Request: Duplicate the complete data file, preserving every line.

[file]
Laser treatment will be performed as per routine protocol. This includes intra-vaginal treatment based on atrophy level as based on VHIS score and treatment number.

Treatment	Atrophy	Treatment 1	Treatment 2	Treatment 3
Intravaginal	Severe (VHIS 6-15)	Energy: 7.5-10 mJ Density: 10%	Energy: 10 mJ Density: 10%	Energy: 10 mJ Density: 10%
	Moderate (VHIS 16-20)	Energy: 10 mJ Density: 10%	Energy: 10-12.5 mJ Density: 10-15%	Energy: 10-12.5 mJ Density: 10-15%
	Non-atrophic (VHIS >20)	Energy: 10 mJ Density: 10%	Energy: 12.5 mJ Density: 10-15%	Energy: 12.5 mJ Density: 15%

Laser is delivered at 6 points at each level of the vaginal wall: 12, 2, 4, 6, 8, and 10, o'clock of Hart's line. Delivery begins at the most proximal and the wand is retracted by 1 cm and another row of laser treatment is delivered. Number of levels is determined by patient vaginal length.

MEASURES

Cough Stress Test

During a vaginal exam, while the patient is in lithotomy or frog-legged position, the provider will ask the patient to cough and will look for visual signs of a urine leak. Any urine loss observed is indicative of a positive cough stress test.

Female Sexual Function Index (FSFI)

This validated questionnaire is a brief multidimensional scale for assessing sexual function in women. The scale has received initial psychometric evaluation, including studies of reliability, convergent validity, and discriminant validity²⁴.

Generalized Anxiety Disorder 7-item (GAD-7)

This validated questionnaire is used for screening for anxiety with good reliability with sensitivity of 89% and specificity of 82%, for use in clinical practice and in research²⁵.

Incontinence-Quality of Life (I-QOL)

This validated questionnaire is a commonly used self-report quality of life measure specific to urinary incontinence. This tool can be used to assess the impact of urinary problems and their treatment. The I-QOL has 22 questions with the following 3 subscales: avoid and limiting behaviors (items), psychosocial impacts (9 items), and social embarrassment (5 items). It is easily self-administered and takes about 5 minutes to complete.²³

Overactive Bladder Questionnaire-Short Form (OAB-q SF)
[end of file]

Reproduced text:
Laser treatment will be performed as per routine protocol. This includes intra-vaginal treatment based on atrophy level as based on VHIS score and treatment number.

Treatment	Atrophy	Treatment 1	Treatment 2	Treatment 3
Intravaginal	Severe (VHIS 6-15)	Energy: 7.5-10 mJ Density: 10%	Energy: 10 mJ Density: 10%	Energy: 10 mJ Density: 10%
	Moderate (VHIS 16-20)	Energy: 10 mJ Density: 10%	Energy: 10-12.5 mJ Density: 10-15%	Energy: 10-12.5 mJ Density: 10-15%
	Non-atrophic (VHIS >20)	Energy: 10 mJ Density: 10%	Energy: 12.5 mJ Density: 10-15%	Energy: 12.5 mJ Density: 15%

Laser is delivered at 6 points at each level of the vaginal wall: 12, 2, 4, 6, 8, and 10, o'clock of Hart's line. Delivery begins at the most proximal and the wand is retracted by 1 cm and another row of laser treatment is delivered. Number of levels is determined by patient vaginal length.

MEASURES

Cough Stress Test

During a vaginal exam, while the patient is in lithotomy or frog-legged position, the provider will ask the patient to cough and will look for visual signs of a urine leak. Any urine loss observed is indicative of a positive cough stress test.

Female Sexual Function Index (FSFI)

This validated questionnaire is a brief multidimensional scale for assessing sexual function in women. The scale has received initial psychometric evaluation, including studies of reliability, convergent validity, and discriminant validity²⁴.

Generalized Anxiety Disorder 7-item (GAD-7)

This validated questionnaire is used for screening for anxiety with good reliability with sensitivity of 89% and specificity of 82%, for use in clinical practice and in research²⁵.

Incontinence-Quality of Life (I-QOL)

This validated questionnaire is a commonly used self-report quality of life measure specific to urinary incontinence. This tool can be used to assess the impact of urinary problems and their treatment. The I-QOL has 22 questions with the following 3 subscales: avoid and limiting behaviors (items), psychosocial impacts (9 items), and social embarrassment (5 items). It is easily self-administered and takes about 5 minutes to complete.²³

Overactive Bladder Questionnaire-Short Form (OAB-q SF)